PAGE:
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CD Review

Margaret Brouwer


  • Shattered Glass 1
  • Quintet for Clarinet in A and String Quartet 2
  • Allegro
  • My white tears broken in the seas
  • Scherzo
  • Moderato, Vivace
  • Whom do you call angel now 3
  • Lonely Lake 1
  • Arrangements for Blue Streak Ensemble 1
  • Claude Debussy's Clair de Lune
  • J.S. Bach's Two-Part Invention #8 in F Major, BWV 779
1 Blue Streak Ensemble
2 Daniel Silver, clarinet
2 Maia String Quartet
3 Sandra Simon, soprano
3 Laura Shuster, viola
3 Alicja Basinska, piano
Naxos 8.559763 58m
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American composer Margaret Brouwer (b. 1940) has achieved considerable acclaim for such works as Aurolucent Circles (2002), Light, for soprano and orchestra (2005), and her Concerto for Violin and Chamber Orchestra (2007). Naxos issued Aurolucent Circles on a highly acclaimed 2006 release (Naxos 8.559250). This new disc should further bolster her growing reputation. Brouwer was head of the composition department at the Cleveland Institute of Music from 1996-2008 and now serves as professor emeritus there. It was at the Cleveland Institute that she founded the Blue Streak Ensemble, a group of six players who perform on three of the works on this album.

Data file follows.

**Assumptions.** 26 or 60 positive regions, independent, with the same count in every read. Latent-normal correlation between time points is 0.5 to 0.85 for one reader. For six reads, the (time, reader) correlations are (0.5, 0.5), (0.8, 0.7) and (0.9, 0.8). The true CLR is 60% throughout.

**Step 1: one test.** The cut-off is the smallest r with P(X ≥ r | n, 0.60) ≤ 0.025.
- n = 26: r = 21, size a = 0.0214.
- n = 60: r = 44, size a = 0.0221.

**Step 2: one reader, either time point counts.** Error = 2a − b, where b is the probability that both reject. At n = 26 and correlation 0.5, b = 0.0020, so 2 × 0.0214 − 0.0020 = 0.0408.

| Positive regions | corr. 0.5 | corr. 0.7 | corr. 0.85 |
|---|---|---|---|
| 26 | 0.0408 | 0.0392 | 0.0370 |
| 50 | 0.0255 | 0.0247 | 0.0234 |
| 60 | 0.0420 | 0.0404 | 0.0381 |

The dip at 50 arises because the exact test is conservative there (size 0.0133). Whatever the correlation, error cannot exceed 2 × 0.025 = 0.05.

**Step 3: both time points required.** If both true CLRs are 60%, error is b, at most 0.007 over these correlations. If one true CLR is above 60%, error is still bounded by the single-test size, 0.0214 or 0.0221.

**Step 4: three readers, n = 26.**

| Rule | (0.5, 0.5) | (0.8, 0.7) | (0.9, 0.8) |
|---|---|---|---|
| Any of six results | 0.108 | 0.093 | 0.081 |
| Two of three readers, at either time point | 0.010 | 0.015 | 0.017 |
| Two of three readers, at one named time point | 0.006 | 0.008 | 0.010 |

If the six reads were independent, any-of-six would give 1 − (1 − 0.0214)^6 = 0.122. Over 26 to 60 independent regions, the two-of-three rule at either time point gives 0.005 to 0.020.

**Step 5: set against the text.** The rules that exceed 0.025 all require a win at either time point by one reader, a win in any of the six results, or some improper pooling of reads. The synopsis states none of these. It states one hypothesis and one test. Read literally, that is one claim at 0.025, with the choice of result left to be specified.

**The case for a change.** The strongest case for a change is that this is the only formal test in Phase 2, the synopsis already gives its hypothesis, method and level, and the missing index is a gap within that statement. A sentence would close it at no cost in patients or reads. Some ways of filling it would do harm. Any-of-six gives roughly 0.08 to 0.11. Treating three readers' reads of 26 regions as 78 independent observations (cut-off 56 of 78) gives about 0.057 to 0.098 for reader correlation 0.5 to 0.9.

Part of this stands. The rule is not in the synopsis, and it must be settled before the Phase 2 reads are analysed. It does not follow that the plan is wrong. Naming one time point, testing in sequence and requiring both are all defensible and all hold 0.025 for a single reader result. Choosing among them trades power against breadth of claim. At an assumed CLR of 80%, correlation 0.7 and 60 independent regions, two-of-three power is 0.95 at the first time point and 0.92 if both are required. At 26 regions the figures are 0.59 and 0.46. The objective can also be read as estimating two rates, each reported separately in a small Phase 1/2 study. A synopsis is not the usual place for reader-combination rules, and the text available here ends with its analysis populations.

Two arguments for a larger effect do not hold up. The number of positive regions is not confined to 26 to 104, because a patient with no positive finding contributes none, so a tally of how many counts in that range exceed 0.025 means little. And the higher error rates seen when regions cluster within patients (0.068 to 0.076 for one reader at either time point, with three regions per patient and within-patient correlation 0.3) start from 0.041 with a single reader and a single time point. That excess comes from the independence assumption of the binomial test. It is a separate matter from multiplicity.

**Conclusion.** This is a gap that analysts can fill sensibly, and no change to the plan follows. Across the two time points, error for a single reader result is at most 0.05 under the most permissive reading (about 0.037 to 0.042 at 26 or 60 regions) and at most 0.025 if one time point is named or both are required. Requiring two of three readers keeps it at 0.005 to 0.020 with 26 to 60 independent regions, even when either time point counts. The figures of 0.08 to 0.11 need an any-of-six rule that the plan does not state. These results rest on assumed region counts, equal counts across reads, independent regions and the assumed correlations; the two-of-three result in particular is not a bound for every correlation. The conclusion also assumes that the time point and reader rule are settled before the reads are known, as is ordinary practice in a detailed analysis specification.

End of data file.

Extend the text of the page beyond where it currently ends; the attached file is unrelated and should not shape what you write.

Shattered Glass (2007) is a colorful, percussion effects-laden work with a playful yet menacing character. Scored for a chamber ensemble of just four players (flute, cello, piano and percussion), the music sounds outsized for its modest instrumental forces. That's largely due to the busy percussionist's role: a half-dozen or more different instruments are employed to achieve an array of percussion effects, from bell-like sonorities to popping or clicking sounds from wood blocks. Not that the other players aren't stretching the sonic world of their individual instruments here – they are too, with shrieks and gasps and thuds and much else. In the end, this piece exhibits a style that mixes many elements, and while one could describe its eclectic character in numerous ways, it calls to mind a sort of space-age Bartók. No, the work is not imitative of Bartók, but certain passages seem vaguely reminiscent of the First Piano Concerto and the Concerto for Two Pianos and Percussion. Also, the slower and softer sections achieve a kind of "night music" mood, not unlike some of Bartók's so-called night music. Similarities are probably just coincidental. At any rate, the work is much fun and the performance by the Blue Streak Ensemble is very good.